I am growing three ‘Whippersnapper’ plants this year: one in an upside-down container (seen in photo), one in an upright container, and one in-ground at my community garden plot. Based only on growing experience and without a taste or texture test, this variety is poised to knock ‘Sunrise III’ out as the reigning cherry-sized, medium-small (the plants are bushing but seem to need a container that is about 1 ft-1.5 ft deep) determinate champion. And it’s not a hybrid which means I can save the seeds!
I’ll let you know how it makes out in the categories of flavor and texture when the time comes.
Over the years, I’ve made a tradition of both putting together a new succulent window box idea every spring, and posting about it here. Since planting up this year’s box a few months ago, I’ve been taking photos as a prelude to a write-up here. But just when I begin to write, something in the box changes and I convince myself the box is even better and requires new photos. Now that I have broken my digital camera and am in gear purgatory I will just have to settle for the last batch of images and write this thing up already.
Sun-loving and exceptionally drought-tolerant succulents are just about the only plants that can survive the growing season slugging it out in a window box on my painfully hot and dry fire escape. I grow sun loving plants in larger containers on the fire escape as well but the succulents are the only plants that can withstand a day or more without attention and a long drink of water. They are hardy too, some like the ‘Goldmoss Stonecrop’ have been living in the same box for four seasons straight surviving straight through our cold, sporadic city winters. Many assume that because succulents are easy that they are also boring yet mine put on a good show, growing, draping, evolving with the seasons, changing colours, and eventually producing wacky alien-like flower forms.
From the Front (Photographed in May):
Clockwise from right front: Goldmoss Stonecrop (Sedum acre), Sedum rupestre ‘Angelina’, Sedum spurium Probably ‘Red Carpet’ , Sempervivum ‘Pacific Sexy’, Sedum spathulifolium ‘Cape Blanco’, Sedum sieboldii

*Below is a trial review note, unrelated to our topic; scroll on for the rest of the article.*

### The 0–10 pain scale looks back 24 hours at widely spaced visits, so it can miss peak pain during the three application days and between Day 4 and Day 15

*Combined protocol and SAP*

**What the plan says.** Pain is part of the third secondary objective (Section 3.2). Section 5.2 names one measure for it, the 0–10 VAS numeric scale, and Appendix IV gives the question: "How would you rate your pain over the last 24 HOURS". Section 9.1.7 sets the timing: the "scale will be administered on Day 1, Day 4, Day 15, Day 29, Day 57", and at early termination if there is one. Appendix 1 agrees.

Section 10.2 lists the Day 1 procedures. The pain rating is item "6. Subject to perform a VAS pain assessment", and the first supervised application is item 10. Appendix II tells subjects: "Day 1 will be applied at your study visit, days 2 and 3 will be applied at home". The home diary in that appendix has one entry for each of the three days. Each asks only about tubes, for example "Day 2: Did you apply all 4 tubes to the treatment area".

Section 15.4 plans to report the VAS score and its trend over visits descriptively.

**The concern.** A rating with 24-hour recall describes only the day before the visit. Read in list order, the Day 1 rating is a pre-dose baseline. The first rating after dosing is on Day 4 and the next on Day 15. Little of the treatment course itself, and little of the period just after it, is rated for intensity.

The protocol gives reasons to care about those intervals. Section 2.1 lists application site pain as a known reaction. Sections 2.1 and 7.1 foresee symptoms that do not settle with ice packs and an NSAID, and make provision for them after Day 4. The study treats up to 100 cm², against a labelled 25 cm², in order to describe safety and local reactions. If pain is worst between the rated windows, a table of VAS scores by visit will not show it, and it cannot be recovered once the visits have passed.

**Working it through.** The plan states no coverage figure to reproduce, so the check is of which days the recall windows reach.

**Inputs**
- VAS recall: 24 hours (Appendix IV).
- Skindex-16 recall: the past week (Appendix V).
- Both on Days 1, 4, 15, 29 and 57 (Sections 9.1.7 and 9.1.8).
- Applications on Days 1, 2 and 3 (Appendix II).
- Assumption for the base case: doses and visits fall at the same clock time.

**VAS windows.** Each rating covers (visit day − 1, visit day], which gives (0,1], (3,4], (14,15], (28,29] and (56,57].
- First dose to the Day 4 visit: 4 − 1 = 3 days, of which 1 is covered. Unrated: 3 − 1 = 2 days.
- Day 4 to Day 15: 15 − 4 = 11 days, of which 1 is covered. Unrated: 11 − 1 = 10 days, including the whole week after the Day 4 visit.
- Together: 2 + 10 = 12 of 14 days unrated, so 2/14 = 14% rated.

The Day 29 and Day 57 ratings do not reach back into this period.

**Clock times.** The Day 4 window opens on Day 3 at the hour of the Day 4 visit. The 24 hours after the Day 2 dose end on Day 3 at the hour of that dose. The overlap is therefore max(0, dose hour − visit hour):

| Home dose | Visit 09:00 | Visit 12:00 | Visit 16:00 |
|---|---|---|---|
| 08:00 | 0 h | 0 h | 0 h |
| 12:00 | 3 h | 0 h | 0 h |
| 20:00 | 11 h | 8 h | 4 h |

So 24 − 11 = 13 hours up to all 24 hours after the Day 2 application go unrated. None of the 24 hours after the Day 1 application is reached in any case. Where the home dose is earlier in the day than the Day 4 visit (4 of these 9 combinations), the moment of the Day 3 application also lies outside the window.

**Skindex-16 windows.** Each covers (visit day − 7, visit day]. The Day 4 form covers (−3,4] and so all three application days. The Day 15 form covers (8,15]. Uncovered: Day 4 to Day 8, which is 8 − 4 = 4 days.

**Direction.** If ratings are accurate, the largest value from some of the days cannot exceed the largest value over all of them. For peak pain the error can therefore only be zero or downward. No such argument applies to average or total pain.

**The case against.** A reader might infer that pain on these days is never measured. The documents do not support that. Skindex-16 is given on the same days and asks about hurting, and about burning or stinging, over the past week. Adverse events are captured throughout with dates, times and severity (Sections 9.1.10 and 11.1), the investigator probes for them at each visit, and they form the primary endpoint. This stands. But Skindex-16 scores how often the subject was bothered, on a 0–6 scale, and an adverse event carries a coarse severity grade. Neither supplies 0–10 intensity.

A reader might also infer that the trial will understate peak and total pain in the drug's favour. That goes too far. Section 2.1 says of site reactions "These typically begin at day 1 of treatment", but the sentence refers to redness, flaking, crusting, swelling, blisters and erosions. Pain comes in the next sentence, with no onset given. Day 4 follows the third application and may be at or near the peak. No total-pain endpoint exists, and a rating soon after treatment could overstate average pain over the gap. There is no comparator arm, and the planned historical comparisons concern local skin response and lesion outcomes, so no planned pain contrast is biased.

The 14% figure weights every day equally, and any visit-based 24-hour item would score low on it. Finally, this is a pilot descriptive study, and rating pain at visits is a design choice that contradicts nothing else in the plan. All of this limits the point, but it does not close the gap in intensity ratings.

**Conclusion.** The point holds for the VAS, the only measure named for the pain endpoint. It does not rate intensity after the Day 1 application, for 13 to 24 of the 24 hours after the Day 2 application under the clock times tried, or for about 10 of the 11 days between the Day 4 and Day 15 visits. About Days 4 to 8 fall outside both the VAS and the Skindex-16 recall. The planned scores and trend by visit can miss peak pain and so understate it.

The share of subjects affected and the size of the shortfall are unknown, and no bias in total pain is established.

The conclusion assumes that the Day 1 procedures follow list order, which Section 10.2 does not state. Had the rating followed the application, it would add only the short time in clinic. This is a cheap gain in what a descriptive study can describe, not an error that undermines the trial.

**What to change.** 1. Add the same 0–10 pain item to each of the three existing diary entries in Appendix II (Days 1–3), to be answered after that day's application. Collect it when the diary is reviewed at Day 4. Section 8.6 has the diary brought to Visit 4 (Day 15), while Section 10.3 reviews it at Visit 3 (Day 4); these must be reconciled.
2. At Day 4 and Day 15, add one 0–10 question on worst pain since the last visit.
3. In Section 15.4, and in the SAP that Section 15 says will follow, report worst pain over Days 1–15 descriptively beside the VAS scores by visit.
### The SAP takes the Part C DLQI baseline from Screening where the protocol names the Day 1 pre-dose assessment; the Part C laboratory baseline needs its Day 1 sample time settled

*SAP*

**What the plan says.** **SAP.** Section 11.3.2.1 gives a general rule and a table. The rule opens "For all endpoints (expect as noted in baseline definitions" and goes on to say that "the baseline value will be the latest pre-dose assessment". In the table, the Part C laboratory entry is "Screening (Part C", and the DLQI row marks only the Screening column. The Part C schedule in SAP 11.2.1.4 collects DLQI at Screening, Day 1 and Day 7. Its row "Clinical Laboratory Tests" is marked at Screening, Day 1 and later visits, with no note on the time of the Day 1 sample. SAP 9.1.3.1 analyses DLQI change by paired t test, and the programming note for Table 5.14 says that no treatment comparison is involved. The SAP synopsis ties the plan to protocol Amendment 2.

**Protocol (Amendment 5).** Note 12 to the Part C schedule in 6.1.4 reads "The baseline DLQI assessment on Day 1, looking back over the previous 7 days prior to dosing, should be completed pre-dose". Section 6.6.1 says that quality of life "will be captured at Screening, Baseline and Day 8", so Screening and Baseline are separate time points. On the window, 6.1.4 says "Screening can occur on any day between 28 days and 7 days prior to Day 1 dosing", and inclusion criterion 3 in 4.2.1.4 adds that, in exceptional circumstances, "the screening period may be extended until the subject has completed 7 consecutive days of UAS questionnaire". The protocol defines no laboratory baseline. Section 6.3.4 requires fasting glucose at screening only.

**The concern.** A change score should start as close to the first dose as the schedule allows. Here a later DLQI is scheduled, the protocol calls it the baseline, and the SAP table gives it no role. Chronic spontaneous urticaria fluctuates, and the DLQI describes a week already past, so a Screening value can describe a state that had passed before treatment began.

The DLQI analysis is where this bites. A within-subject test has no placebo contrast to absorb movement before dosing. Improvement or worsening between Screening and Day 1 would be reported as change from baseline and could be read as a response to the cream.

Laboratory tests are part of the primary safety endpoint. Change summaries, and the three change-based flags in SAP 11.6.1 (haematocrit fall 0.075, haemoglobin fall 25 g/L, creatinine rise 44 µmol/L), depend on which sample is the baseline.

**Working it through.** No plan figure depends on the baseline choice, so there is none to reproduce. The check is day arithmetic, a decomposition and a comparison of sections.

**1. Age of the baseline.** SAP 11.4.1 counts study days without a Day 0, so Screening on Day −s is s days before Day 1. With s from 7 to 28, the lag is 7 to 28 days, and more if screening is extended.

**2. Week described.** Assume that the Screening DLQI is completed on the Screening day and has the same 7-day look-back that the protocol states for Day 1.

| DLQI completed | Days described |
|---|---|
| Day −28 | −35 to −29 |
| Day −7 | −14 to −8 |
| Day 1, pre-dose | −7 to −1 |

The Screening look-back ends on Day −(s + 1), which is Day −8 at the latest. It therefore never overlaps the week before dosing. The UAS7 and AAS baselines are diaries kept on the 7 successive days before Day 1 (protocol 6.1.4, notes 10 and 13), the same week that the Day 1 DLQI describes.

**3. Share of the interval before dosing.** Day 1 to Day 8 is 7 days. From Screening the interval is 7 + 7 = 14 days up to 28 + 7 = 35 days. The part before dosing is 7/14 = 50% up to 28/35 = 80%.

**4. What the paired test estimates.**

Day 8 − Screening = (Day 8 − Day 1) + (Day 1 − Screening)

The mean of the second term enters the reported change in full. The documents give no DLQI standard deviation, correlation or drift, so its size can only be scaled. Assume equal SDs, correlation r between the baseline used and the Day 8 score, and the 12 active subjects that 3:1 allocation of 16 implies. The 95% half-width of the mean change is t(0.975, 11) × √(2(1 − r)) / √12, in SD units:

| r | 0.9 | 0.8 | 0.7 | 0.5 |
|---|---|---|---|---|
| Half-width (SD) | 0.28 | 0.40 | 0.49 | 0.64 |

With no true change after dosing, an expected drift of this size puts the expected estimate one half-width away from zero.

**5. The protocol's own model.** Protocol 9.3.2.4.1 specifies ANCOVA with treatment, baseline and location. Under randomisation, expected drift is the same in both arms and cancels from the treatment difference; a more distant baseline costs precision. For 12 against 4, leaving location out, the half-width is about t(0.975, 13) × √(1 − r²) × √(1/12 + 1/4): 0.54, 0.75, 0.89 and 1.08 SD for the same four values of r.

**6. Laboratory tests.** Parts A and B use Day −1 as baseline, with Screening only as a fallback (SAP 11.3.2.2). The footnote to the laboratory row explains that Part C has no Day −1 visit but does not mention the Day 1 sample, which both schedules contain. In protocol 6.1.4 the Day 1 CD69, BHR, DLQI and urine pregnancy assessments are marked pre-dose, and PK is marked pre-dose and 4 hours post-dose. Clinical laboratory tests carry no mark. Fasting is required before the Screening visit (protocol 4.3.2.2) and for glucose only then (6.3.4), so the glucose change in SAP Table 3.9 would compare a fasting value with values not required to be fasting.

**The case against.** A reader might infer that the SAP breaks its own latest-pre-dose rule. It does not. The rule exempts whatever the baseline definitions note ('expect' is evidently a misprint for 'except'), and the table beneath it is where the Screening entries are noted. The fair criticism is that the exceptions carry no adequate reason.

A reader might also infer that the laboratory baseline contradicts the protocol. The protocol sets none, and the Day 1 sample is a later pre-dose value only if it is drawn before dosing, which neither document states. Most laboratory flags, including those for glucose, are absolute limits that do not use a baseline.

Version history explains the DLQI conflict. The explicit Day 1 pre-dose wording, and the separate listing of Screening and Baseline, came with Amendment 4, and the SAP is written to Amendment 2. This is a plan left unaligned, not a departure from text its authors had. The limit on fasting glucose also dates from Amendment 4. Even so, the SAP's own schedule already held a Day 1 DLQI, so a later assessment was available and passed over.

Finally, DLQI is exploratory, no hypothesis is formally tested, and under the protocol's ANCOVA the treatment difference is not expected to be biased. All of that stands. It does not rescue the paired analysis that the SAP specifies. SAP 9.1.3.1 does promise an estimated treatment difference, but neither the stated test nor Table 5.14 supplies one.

This is one of those ideas that is insanely simple yet effective. Grow a couple of lettuce varieties with pretty leaf shapes and bright colours. Put them together in a container that sets off their leaf colours or grow them in individual pots of a contrasting colour. In this case I have two leaf lettuce varieties with very curly leaves and contrasting colours (‘Ruby’ and ‘Henderson’s Black-Seeded Simpson’) set off by a black metal container. Hint: Chartreuse and yellowish greens always looks good when paired with deep reds or purple.
The key to keeping lettuce happy on a hot deck is to move the container to a less intense spot when the heat of summer kicks in and make sure to keep the soil moist — they’ll get bitter faster if they experience too much drought. You can cut each leaf off individually (remove from the outside if you want to keep a nice rosette) or just chop the whole thing off about an inch or so from the soil line and set the plant aside (somewhere less visible unless you’re comfortable with the stubby bits on display) until it grows back a second harvest.
By the end of the second round the leaves are usually too bitter to eat. Don’t toss it out into the composter just yet! You can still get some use out of your lettuce by setting the plant into hotter sun (don’t forget to water!) and allowing the plant to bolt. Bolting is when a plant produces flowers and then seeds prematurely in a mad rush to reproduce itself when the growing conditions become too extreme. This is usually caused by the increasing heat of summer and intense sun. The colour will often deepen in hotter sun and some lettuce varieties will grow into crazy, alien towers with pretty flowers perched on top. Don’t bother trying to eat it at this point since it will taste horrible and ooze a gluey substance when cut, but it makes a very cheap and easy bright spot when set amongst boring edibles like tomatoes and potatoes.